|100-year-old Os fan Leslie Richmond |
meets Moses Odubajo
Sitting in the chair of his care home in Ilford, Leslie could only sigh as he pondered another all too familiar chastening Orient experience.
It was in 1929 that he first flirted with Orient. On that fateful day, he arrived at Millfields Road to watch an FA Cup replay against Aston Villa with the two teams having drawn 0-0 in the original tie.
"That goalless draw was an excellent result," he said. "We brought them back to Brisbane Road and hoped for a good performance.... we lost 8-0."
Some 85 years might have passed since that day but not much has changed.
While such thrashings may be something of the past, the ability of Leyton Orient to wrestle failure from the jaws of success has long and often spectacularly been maintained.
In a phone call just days after the play-off final, Leslie pulled no punches while speaking about the latest heartache. "How they heck did they manage that," he asked incredulously. "How? How?"
I had no answer, nor did he. I was still struggling to get Chris Dagnall's penalty kick out of my head.
And yet it was the final part of the conversation which stuck with me. I'm not sure what I said to elicit such a response but I'm pretty sure I resigned myself to the fact that the dream was over and that what would transpire would be the end of the adventure.
|"This is not the end... It is merely the beginning"|
"The end you say? No, this is not the end," he said in a near whisper. "It is merely the beginning."
I was the Frodo to his Gandalf, the Harry Potter to his Dumbledore. Whatever he said, it made me feel young, naive and perhaps slightly silly.
Maybe Leslie had some inside knowledge or had been scrolling through Twitter, but he could not have been more correct if he had tried.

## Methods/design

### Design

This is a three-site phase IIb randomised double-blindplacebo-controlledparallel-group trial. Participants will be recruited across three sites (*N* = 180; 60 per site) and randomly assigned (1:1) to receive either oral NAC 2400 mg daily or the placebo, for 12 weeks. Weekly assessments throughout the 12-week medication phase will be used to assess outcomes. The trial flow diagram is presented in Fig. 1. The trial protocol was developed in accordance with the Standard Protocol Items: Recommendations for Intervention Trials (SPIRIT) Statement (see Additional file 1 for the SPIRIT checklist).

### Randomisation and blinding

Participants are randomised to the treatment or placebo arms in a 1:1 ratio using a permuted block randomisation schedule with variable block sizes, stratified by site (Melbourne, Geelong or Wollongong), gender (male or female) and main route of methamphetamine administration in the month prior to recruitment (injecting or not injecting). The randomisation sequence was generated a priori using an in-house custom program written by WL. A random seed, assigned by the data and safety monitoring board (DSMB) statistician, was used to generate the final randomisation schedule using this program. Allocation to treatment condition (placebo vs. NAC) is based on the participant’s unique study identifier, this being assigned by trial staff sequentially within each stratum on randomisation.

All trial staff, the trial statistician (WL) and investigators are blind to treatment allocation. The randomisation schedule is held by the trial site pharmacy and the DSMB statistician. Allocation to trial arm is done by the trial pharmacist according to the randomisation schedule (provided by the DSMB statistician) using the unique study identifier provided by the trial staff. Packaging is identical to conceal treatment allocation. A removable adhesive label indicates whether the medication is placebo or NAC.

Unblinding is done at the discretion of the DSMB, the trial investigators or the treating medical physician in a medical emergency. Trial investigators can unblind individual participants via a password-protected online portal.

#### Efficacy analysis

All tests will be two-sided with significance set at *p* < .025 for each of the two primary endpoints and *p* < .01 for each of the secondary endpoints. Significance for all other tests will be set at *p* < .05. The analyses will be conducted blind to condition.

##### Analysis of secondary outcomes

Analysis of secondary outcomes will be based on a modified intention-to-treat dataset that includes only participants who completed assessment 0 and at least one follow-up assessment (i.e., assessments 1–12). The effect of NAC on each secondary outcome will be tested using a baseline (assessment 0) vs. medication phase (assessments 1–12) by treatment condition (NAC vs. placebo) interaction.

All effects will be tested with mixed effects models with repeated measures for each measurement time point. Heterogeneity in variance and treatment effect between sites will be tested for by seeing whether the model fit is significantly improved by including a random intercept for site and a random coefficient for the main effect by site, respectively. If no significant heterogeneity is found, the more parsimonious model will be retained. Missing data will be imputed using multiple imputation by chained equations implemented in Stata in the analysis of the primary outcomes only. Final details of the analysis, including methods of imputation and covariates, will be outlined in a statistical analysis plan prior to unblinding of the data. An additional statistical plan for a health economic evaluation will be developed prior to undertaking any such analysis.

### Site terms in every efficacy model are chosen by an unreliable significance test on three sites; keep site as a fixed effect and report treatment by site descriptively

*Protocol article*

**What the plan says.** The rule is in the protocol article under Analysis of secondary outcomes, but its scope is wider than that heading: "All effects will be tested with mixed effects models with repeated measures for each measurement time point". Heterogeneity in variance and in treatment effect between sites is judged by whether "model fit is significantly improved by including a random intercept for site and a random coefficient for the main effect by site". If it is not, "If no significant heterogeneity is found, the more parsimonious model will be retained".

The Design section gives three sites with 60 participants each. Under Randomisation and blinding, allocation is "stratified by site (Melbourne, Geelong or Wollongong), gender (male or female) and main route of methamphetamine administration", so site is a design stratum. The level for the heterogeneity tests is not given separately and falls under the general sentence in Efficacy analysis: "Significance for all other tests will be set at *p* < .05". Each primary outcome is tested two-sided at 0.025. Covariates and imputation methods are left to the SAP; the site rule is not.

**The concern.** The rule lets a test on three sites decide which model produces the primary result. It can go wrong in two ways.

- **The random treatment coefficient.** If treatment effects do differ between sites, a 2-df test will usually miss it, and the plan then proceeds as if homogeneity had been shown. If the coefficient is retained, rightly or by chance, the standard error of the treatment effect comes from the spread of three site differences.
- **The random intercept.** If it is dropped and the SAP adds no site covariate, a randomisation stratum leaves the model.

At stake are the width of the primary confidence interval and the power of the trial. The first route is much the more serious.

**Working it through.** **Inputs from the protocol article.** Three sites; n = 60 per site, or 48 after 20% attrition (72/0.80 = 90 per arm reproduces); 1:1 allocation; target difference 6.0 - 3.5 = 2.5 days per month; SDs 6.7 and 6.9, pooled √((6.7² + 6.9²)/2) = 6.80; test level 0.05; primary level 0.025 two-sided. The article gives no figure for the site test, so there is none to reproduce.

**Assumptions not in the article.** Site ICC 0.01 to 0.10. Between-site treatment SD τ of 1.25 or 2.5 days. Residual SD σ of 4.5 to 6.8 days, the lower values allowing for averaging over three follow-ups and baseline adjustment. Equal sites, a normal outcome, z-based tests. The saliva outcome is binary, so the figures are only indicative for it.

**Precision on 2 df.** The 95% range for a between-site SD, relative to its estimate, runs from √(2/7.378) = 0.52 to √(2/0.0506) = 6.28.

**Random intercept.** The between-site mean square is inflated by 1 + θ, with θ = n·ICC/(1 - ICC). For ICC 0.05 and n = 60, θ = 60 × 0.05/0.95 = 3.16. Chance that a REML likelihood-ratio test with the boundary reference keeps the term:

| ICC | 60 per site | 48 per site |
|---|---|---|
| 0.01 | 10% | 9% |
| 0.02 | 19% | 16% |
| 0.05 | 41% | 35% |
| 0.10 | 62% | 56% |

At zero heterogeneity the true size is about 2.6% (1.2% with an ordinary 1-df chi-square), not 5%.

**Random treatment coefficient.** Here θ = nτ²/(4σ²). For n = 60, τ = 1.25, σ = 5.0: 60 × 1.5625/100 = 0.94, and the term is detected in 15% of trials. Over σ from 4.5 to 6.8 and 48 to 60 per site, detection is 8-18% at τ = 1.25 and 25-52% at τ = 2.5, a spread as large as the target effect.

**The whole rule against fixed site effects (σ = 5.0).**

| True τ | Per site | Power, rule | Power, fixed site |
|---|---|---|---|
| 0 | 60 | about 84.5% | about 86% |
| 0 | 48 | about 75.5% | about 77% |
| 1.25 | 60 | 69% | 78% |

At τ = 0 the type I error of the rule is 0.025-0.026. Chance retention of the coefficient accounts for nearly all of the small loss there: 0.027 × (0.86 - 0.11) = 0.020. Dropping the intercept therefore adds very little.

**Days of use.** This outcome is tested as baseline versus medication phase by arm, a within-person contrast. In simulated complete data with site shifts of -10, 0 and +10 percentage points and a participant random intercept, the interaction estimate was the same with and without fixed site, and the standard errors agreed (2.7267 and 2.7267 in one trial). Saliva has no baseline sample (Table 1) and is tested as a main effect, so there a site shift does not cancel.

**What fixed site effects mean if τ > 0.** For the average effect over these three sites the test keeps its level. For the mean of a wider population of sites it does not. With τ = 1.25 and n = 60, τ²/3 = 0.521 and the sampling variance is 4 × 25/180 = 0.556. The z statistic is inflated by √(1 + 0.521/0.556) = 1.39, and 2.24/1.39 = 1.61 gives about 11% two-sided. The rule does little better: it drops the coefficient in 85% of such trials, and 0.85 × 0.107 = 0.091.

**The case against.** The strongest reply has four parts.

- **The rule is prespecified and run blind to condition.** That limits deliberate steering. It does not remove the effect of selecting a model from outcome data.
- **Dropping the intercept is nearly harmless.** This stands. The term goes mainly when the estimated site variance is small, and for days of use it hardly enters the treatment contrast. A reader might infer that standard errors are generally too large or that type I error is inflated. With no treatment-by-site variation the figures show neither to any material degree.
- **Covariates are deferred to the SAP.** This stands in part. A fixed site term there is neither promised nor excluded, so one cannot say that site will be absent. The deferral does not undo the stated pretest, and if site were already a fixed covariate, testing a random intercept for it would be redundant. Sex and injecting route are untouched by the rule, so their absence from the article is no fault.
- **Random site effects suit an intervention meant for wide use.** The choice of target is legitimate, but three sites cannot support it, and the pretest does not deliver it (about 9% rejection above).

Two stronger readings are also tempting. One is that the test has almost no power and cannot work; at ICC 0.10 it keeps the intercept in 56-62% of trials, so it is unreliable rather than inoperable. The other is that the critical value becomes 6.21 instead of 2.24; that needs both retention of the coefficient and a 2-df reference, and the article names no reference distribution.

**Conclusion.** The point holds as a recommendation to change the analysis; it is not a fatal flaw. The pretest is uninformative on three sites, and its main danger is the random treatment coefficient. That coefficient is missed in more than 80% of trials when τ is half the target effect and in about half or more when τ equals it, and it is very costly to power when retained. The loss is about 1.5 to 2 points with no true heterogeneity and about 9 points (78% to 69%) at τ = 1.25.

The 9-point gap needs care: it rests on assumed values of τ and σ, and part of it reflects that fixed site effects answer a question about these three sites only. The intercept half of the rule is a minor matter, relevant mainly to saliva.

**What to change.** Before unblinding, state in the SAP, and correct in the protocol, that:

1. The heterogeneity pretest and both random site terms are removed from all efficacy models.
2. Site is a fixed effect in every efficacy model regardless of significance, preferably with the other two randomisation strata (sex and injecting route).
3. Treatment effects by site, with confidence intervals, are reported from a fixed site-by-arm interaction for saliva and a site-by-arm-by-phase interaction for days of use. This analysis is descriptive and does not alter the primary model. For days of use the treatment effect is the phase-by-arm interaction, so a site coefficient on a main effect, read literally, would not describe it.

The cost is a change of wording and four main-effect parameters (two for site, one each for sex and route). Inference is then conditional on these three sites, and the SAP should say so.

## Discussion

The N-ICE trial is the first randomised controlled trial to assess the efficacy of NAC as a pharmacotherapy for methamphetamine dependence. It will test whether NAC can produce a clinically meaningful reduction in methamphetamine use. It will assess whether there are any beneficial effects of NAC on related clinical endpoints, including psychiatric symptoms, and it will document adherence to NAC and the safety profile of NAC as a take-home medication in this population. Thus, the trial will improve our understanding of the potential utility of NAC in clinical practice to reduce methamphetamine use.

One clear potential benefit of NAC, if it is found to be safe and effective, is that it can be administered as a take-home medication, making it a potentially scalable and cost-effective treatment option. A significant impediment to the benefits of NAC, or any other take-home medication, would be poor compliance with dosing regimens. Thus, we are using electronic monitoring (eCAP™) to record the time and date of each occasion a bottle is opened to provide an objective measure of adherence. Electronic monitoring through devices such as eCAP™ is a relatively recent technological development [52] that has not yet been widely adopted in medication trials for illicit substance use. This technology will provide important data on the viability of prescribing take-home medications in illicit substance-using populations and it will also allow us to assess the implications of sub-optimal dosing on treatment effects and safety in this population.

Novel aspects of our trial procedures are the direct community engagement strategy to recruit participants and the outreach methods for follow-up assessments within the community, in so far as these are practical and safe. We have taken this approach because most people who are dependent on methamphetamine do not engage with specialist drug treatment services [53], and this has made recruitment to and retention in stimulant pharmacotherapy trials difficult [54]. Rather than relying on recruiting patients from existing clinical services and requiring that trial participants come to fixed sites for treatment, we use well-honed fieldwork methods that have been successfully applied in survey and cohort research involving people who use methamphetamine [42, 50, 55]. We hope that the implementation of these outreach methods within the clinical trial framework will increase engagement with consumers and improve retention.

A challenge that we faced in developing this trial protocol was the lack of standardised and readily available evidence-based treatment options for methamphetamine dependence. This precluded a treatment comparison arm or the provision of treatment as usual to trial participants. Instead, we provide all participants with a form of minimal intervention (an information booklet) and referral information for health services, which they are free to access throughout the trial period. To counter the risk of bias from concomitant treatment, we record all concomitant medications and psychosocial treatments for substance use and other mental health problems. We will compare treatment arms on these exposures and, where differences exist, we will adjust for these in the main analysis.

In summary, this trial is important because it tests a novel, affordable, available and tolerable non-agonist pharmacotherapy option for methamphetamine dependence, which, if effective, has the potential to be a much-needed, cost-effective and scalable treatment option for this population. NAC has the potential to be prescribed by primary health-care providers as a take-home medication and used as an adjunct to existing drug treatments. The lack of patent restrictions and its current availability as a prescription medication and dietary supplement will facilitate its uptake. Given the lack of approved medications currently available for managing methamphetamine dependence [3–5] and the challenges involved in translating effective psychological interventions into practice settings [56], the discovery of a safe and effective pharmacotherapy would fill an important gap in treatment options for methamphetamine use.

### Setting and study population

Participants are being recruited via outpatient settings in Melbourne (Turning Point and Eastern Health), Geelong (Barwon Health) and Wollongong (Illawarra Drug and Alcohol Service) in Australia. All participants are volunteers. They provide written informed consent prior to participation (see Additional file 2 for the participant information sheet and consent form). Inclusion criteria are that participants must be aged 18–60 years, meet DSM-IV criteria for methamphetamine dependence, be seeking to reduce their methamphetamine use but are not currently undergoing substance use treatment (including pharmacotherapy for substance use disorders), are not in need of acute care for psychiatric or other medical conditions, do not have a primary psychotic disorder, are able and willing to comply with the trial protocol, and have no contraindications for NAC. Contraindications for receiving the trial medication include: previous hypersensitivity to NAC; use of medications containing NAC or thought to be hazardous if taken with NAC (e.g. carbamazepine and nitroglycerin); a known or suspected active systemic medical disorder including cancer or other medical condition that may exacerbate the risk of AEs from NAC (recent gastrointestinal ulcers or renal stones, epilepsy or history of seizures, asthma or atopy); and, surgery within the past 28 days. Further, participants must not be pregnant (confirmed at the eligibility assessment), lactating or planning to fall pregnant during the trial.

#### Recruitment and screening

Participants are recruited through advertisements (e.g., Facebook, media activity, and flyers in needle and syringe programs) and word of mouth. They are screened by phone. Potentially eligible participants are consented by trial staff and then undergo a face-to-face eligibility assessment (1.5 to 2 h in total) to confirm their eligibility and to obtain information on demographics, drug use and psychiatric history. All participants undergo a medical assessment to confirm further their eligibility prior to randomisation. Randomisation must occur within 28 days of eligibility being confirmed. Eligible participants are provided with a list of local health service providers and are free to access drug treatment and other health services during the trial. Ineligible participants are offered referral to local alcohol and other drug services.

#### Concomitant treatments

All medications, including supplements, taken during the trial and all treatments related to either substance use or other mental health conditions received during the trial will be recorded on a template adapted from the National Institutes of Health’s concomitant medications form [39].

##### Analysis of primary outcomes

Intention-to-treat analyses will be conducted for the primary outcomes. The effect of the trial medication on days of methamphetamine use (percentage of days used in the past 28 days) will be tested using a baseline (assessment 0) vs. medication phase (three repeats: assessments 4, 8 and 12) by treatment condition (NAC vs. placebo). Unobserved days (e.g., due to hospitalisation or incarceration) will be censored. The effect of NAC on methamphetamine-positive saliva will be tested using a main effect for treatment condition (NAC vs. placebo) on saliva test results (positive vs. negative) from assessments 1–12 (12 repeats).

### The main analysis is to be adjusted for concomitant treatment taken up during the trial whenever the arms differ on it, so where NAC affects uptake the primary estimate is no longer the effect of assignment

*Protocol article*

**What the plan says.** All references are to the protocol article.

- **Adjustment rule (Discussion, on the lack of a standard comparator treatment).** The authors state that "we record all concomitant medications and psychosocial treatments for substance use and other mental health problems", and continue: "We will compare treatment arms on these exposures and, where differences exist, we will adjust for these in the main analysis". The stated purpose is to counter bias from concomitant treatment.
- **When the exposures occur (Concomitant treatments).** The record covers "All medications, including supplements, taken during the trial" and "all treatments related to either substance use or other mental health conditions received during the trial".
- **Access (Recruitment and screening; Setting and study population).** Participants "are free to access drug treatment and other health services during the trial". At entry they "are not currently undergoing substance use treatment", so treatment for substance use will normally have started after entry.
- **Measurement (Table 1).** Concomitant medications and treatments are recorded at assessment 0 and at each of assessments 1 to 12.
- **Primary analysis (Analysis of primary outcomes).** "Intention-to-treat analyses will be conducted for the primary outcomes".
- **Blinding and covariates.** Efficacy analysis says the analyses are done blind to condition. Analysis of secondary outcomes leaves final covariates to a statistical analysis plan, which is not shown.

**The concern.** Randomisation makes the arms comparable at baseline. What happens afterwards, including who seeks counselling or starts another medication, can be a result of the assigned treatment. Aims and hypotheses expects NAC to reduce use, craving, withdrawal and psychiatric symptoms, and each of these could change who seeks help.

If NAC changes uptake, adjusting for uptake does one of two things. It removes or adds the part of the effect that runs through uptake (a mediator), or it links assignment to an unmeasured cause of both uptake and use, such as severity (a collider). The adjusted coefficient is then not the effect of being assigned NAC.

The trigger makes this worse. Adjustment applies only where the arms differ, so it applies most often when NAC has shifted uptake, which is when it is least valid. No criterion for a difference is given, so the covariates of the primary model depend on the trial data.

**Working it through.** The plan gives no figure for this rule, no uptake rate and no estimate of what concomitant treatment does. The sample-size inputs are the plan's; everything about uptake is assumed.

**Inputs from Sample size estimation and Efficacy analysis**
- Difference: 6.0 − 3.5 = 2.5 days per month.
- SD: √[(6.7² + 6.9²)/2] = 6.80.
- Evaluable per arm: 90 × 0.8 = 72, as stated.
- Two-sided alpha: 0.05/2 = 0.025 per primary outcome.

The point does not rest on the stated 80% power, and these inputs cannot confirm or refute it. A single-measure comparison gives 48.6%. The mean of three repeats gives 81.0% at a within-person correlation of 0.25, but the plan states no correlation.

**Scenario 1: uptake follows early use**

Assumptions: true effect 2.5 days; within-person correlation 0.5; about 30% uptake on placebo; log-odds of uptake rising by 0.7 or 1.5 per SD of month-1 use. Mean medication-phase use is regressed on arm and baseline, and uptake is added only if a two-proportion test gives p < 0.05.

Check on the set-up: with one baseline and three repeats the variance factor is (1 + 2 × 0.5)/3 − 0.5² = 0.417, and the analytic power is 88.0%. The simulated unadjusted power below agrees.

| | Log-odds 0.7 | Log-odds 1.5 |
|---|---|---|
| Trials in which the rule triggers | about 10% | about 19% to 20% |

As I put the phone down, rumours of an impending takeover began to engulf Brisbane Road and the mention of a word so rarely heard in the local are was uttered – money.
And then it happened – gone was Barry Hearn, a man whose face had been synonymous with the club for as long as I could remember and in came a man which few had heard of and riches we'd never dared to dream of.
But Hearn and those around him apart, few have any idea as to the intentions of Mr Becchetti.
The club has been quiet on the owner's plans since the press conference while at the time of writing, no sponsorship deals have been struck for the stadium naming rights nor the team's kit.
A new board has yet to be appointed and the new chief executive, replacing Matt Porter, who did a wonderful job in being the link between the club and its fans, started work only last week.
While Becchetti's future plans may not be clear, what is certain is that he retains a clear admiration for Slade as do those who have arrived in E10 since the Italian purchased the club.
But this is football and what counts are results. Should Slade make a slow start and Orient fail to be in the play off places by Christmas, then I would fear for him.
Last season it was Orient – the club which rose from the depths without paying as much as a single penny for a single player and somehow managing to muscle its way past its rivals only to fall at the final hurdle.
Now it has all changed. There is money. The wallet which appeared to have been lost has been found and while no transfer fees have been paid, wages have risen significantly.
With bigger wages comes bigger pressure and not just a financial one at that. There is now expectation that the likes of Henderson, Simpson and Lowry justify their earnings after signing deals with the club.
For manager Russell Slade this provides a a problem which he could scarcely ever have thought possible.
He will start the season with the strongest Orient squad the club has boasted in years.
Quality throughout, at least two good players in each position and without a single loanee in sight, this is a luxury Slade would never have dared to dream of. There can be no excuses.
Bristol City and Sheffield United apart, Orient possesses one of the most talented and exciting squads in League One and can no longer hide behind the facade of being the division's pauper.
But money or not, this is still Orient. Where there is hope there is also fear, where there are dreams there are also nightmares. The pain of May still hurts, the image of Romain Vincelot beating the Wembley turf in frustration still lingers.
There is no reason why this year cannot be Orient's year – they will never be better equipped for the challenge.
It will be difficult, it will be testing but nothing worth having comes easily – all those who become part of the Orient family are all too aware of that.
Quite what Leslie makes of it all I'm not sure. We've not spoken since he imparted his wisdom upon me.
But if this is the beginning of something as he suggested, then I hope it's something special... and I hope Leslie starts his second century with an Orient-themed celebration come next May.